How To Write A Winning Dietetic Internship Personal Statement
Your personal statement is the first impression a dietetic internship will have about your personality, goals, qualifications, and worth. This may be your only chance to demonstrate your ability and your interest in the program to hopefully move forward and get an interview. Therefore, the personal statement needs to be relevant, honest, enthusiastic, and memorable.
Here are 6 tips on how to write a winning dietetic internship personal statement.
1. Show Your Worth. Wanda Siu-Chan, MS, RD, Dietetic Internship Director/Lecturer at San Francisco State University department of Consumer & Family Studies/Dietetics, advises to elaborate on 1-3 work or volunteer experiences which enhance your qualifications and commitment to the profession. Don’t just re-write what is already in your DICAS application or resume. Instead, explain in more detail and/or describe a specific experience to help the committee learn more about you.
2. Sell Yourself. Jenny Westerkamp, RDN, Owner of All Access Internships, recommends to be comfortable with “selling” yourself and telling the committee how great you are. You are not bragging. If you don’t express your self-worth with specific examples and evidence, the directors will not know how special you are.
3. Be Specific. Vague reasons on why you want to attend the program such as “fantastic teaching hospital” or “variety of rotations” is too generic, informs Westerkamp. Instead, choose specific rotations that line up with your own experiences and goals. Try to think of 3 good reasons why that particular internship program is the right fit for you, suggests Westerkamp.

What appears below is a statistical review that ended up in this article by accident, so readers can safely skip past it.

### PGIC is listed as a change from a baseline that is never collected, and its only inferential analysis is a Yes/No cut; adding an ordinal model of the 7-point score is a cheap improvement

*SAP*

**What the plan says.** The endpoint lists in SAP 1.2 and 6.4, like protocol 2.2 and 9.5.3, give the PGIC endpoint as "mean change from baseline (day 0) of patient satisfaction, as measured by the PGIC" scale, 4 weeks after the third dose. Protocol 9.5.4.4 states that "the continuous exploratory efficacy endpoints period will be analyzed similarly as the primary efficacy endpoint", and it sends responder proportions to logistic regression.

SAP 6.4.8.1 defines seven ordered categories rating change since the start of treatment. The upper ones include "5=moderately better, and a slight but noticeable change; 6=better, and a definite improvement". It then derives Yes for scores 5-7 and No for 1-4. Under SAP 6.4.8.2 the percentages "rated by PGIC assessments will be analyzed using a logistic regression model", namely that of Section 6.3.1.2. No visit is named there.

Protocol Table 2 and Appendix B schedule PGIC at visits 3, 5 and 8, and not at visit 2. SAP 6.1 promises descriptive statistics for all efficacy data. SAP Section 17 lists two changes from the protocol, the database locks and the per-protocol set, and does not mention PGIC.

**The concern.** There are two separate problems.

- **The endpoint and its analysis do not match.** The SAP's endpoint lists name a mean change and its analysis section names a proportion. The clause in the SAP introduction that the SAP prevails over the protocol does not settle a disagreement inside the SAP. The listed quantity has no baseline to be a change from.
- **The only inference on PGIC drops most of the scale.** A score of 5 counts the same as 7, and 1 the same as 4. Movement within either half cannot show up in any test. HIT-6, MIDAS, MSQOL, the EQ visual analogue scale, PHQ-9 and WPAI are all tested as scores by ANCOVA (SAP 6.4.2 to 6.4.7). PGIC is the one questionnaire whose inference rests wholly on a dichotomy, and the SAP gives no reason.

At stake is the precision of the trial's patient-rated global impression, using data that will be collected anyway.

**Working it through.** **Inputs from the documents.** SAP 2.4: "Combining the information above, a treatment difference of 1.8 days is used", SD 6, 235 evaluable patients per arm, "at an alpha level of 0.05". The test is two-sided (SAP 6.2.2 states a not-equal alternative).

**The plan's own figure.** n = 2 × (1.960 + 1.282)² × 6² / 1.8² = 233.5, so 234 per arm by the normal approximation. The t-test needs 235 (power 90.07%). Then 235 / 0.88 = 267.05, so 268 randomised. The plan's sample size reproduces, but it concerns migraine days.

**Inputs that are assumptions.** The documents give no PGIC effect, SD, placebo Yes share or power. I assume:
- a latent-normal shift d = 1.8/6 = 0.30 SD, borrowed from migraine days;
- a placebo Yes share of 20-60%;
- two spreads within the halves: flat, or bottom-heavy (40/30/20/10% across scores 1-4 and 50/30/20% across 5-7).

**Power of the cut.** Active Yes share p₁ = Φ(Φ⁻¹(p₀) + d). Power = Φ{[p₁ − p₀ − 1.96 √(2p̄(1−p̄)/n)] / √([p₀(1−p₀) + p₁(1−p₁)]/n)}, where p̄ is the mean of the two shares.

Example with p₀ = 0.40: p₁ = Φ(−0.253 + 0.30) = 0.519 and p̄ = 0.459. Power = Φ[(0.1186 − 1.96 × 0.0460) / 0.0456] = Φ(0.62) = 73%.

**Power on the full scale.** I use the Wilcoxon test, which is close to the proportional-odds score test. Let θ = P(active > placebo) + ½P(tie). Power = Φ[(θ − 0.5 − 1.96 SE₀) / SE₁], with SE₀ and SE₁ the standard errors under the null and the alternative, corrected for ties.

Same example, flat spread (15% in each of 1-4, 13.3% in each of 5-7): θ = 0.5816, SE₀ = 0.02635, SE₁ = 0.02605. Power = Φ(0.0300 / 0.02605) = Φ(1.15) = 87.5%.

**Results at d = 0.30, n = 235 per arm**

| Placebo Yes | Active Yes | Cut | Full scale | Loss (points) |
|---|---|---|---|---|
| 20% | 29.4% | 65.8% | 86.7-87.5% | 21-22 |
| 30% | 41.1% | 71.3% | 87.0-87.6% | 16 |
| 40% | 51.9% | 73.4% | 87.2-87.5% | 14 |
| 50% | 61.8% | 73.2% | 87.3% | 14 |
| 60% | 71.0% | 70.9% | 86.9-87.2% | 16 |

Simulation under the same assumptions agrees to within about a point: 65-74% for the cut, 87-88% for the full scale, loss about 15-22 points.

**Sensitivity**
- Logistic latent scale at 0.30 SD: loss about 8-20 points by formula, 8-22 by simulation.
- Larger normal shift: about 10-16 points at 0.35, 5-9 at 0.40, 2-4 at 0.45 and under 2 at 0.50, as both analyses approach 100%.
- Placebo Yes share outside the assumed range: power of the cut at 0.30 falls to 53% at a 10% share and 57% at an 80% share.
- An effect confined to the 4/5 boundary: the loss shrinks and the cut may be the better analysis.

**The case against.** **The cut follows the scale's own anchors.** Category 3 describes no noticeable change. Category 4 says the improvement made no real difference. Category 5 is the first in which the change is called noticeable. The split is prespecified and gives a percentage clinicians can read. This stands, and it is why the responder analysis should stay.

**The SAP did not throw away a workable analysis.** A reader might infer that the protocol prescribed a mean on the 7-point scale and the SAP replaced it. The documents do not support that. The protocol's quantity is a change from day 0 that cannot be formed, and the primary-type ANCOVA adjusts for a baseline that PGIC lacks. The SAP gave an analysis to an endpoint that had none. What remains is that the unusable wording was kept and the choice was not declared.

4. Follow Directions. If the internship program asks a specific question for the personal statement, make sure you answer the question providing specific details and examples. Also include ways you hope to be a leader in the field, proposes Westerkamp.
5. Edit. Edit. Having a spelling, grammar, or organizational blooper demonstrates a lack of attention to detail and writing ability, both of which are important qualities to securing an internship, per Siu-Chan. Remember, this is your first impression to stand out and make an impact, so make sure to diligently proofread your personal statement.
6. Two sets of eyes are better than one. Siu-Chan concludes to have an instructor, professor, or fellow student read your personal statement and provide feedback. You don’t have to take all the feedback, but it may be helpful. Many colleges offer assistance at the career center or writing/tutoring center, informs Siu-Chan.
Remember, your personal statement will pave the way to whether you get an interview or not. A well-planned, well-researched, and well-written personal statement can land you your dietetic internship of choice.
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